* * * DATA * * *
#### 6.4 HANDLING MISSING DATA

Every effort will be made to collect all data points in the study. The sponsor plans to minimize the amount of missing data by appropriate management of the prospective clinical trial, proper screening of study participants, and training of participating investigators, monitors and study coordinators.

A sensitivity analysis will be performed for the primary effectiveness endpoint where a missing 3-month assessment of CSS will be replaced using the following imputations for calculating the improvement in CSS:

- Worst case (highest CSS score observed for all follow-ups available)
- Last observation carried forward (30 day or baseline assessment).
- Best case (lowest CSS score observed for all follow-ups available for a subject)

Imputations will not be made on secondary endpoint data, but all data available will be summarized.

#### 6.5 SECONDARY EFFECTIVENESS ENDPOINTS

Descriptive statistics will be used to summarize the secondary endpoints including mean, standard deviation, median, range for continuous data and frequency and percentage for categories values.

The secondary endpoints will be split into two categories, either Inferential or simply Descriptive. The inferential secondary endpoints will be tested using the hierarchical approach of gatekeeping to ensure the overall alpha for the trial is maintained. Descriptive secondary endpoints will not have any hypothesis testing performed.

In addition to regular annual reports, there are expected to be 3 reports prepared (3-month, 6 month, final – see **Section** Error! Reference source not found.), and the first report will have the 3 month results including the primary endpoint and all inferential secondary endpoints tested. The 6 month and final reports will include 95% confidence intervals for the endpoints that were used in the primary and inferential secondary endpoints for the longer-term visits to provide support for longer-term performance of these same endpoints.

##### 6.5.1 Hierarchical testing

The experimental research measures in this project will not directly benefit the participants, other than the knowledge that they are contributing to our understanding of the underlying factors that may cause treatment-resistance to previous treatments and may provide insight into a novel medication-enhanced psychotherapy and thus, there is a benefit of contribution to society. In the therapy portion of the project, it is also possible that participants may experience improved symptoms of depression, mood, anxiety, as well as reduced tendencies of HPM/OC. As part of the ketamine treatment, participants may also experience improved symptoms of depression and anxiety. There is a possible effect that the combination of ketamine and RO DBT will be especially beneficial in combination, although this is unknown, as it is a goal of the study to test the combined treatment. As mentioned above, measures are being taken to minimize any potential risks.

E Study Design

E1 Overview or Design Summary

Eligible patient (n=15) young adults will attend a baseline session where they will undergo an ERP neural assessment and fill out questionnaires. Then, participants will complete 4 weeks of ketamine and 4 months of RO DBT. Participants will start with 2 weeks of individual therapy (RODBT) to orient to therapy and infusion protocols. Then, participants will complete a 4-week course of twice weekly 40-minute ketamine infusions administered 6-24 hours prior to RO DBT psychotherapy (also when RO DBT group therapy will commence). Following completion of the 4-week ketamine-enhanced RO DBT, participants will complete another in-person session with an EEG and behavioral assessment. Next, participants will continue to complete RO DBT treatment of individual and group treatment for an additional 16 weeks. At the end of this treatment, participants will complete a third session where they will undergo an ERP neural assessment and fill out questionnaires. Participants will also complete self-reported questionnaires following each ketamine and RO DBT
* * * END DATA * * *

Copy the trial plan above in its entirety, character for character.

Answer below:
#### 6.4 HANDLING MISSING DATA

Every effort will be made to collect all data points in the study. The sponsor plans to minimize the amount of missing data by appropriate management of the prospective clinical trial, proper screening of study participants, and training of participating investigators, monitors and study coordinators.

A sensitivity analysis will be performed for the primary effectiveness endpoint where a missing 3-month assessment of CSS will be replaced using the following imputations for calculating the improvement in CSS:

- Worst case (highest CSS score observed for all follow-ups available)
- Last observation carried forward (30 day or baseline assessment).
- Best case (lowest CSS score observed for all follow-ups available for a subject)

Imputations will not be made on secondary endpoint data, but all data available will be summarized.

#### 6.5 SECONDARY EFFECTIVENESS ENDPOINTS

Descriptive statistics will be used to summarize the secondary endpoints including mean, standard deviation, median, range for continuous data and frequency and percentage for categories values.

The secondary endpoints will be split into two categories, either Inferential or simply Descriptive. The inferential secondary endpoints will be tested using the hierarchical approach of gatekeeping to ensure the overall alpha for the trial is maintained. Descriptive secondary endpoints will not have any hypothesis testing performed.

In addition to regular annual reports, there are expected to be 3 reports prepared (3-month, 6 month, final – see **Section** Error! Reference source not found.), and the first report will have the 3 month results including the primary endpoint and all inferential secondary endpoints tested. The 6 month and final reports will include 95% confidence intervals for the endpoints that were used in the primary and inferential secondary endpoints for the longer-term visits to provide support for longer-term performance of these same endpoints.

##### 6.5.1 Hierarchical testing

The experimental research measures in this project will not directly benefit the participants, other than the knowledge that they are contributing to our understanding of the underlying factors that may cause treatment-resistance to previous treatments and may provide insight into a novel medication-enhanced psychotherapy and thus, there is a benefit of contribution to society. In the therapy portion of the project, it is also possible that participants may experience improved symptoms of depression, mood, anxiety, as well as reduced tendencies of HPM/OC. As part of the ketamine treatment, participants may also experience improved symptoms of depression and anxiety. There is a possible effect that the combination of ketamine and RO DBT will be especially beneficial in combination, although this is unknown, as it is a goal of the study to test the combined treatment. As mentioned above, measures are being taken to minimize any potential risks.

E Study Design

E1 Overview or Design Summary

Eligible patient (n=15) young adults will attend a baseline session where they will undergo an ERP neural assessment and fill out questionnaires. Then, participants will complete 4 weeks of ketamine and 4 months of RO DBT. Participants will start with 2 weeks of individual therapy (RODBT) to orient to therapy and infusion protocols. Then, participants will complete a 4-week course of twice weekly 40-minute ketamine infusions administered 6-24 hours prior to RO DBT psychotherapy (also when RO DBT group therapy will commence). Following completion of the 4-week ketamine-enhanced RO DBT, participants will complete another in-person session with an EEG and behavioral assessment. Next, participants will continue to complete RO DBT treatment of individual and group treatment for an additional 16 weeks. At the end of this treatment, participants will complete a third session where they will undergo an ERP neural assessment and fill out questionnaires. Participants will also complete self-reported questionnaires following each ketamine and RO DBT